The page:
The seder is a fully designed ritual lesson plan in which the seder participants are literally "eating" history. There are symbolic foods that are utilized. Matzah is the unleavened "bread of poverty and affliction;" a reminder also that when Pharaoh finally relented to let the Israelites go, we didn't even stay long enough for our bread to "rise." The shankbone on the seder plate is a reminder of the sacrifice that was made to God, and the lamb's blood that was placed on the Israelites home to alert the angel of death to "Pass-over." The karpas (green vegetable) is a symbol of spring and the egg a symbol of life. Maror is a bitter herb by which the bitterness of slavery is recalled. Haroset is a mixture of nuts, apples, cinnamon and sweet wine; we taste the sweetness of liberation, and yet the concoction looks like "mortar" by which we still recall our enslavement. The Hagaddah is the Passover liturgical book that takes participants through the actions of eating the Passover foods of history and shares liturgy that retells the Passover story and shares prayers of thanksgiving and hope for a better tomorrow.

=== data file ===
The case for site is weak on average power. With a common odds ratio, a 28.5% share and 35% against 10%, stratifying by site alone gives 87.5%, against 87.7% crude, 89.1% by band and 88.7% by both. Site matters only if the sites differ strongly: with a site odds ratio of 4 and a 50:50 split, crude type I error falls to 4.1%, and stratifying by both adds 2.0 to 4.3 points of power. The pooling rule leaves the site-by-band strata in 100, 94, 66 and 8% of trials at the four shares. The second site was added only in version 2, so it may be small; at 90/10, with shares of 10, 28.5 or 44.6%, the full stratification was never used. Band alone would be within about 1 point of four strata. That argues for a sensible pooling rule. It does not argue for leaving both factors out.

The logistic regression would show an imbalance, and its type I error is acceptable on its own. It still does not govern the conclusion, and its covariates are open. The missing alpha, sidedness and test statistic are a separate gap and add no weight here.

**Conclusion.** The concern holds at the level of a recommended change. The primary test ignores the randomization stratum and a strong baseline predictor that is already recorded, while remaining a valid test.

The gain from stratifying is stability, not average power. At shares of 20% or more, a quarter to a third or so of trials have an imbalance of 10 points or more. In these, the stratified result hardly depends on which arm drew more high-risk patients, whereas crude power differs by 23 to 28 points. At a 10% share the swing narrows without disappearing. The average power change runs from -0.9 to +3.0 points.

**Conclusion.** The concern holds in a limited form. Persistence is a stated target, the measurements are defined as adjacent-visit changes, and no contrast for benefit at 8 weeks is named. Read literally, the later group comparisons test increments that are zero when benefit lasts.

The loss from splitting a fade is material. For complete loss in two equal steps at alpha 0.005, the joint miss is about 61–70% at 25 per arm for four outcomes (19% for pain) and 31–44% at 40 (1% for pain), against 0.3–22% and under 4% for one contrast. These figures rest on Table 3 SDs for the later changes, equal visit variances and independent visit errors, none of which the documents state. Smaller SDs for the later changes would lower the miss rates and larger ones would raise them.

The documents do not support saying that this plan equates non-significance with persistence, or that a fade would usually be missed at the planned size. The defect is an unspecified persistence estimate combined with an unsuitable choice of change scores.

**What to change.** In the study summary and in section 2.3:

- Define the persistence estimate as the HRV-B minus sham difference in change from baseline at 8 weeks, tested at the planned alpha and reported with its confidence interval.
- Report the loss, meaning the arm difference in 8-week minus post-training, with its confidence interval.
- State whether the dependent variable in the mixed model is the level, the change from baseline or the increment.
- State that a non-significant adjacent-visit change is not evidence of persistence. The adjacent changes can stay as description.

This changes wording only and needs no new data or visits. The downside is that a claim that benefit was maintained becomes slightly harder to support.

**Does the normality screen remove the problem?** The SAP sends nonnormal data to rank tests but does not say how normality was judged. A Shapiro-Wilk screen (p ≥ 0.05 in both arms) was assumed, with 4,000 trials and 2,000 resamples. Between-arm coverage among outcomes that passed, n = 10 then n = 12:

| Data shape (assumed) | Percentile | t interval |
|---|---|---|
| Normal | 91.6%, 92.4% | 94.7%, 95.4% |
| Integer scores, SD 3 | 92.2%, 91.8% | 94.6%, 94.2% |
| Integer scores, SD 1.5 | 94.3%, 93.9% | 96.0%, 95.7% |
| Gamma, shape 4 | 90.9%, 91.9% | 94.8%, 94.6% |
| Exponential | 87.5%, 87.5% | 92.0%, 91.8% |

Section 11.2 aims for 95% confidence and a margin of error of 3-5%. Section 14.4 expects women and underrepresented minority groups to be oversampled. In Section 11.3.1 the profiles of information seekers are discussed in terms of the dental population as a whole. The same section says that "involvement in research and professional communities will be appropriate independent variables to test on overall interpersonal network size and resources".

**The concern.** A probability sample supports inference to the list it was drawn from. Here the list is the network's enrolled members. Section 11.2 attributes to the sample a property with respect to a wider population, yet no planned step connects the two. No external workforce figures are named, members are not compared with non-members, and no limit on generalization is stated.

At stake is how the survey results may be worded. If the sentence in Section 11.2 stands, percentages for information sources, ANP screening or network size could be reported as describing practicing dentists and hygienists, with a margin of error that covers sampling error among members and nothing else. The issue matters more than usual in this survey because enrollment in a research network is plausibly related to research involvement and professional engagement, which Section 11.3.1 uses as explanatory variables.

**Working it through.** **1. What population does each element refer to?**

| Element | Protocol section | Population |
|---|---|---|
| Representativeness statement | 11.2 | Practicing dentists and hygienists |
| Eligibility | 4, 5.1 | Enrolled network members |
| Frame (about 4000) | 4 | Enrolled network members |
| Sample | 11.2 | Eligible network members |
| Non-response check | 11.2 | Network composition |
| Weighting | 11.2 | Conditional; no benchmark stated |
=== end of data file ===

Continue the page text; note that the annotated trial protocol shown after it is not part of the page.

In addition to the Seder plate, what typically makes up the meal?
The typical dinner that is in-between the Seder rituals often has menu items such as Matzah Ball soup, Gefillte Fish, Chopped Liver, Brisket, tzimmis (sweet potato dish), Kugel (Jewish stuffing), turkey, vegetables, fruit and special Passover candies. Many of the Passover dishes served were the luxury foods of our forefathers and foremothers. If Jews came from non-European countries, the menu will often take on the luxury foods of those countries. Unlike European Jews, Jews of Spanish descent will utilize rice and beans as permitted foods at a Passover Seder.
What does the cup of Elijah represent?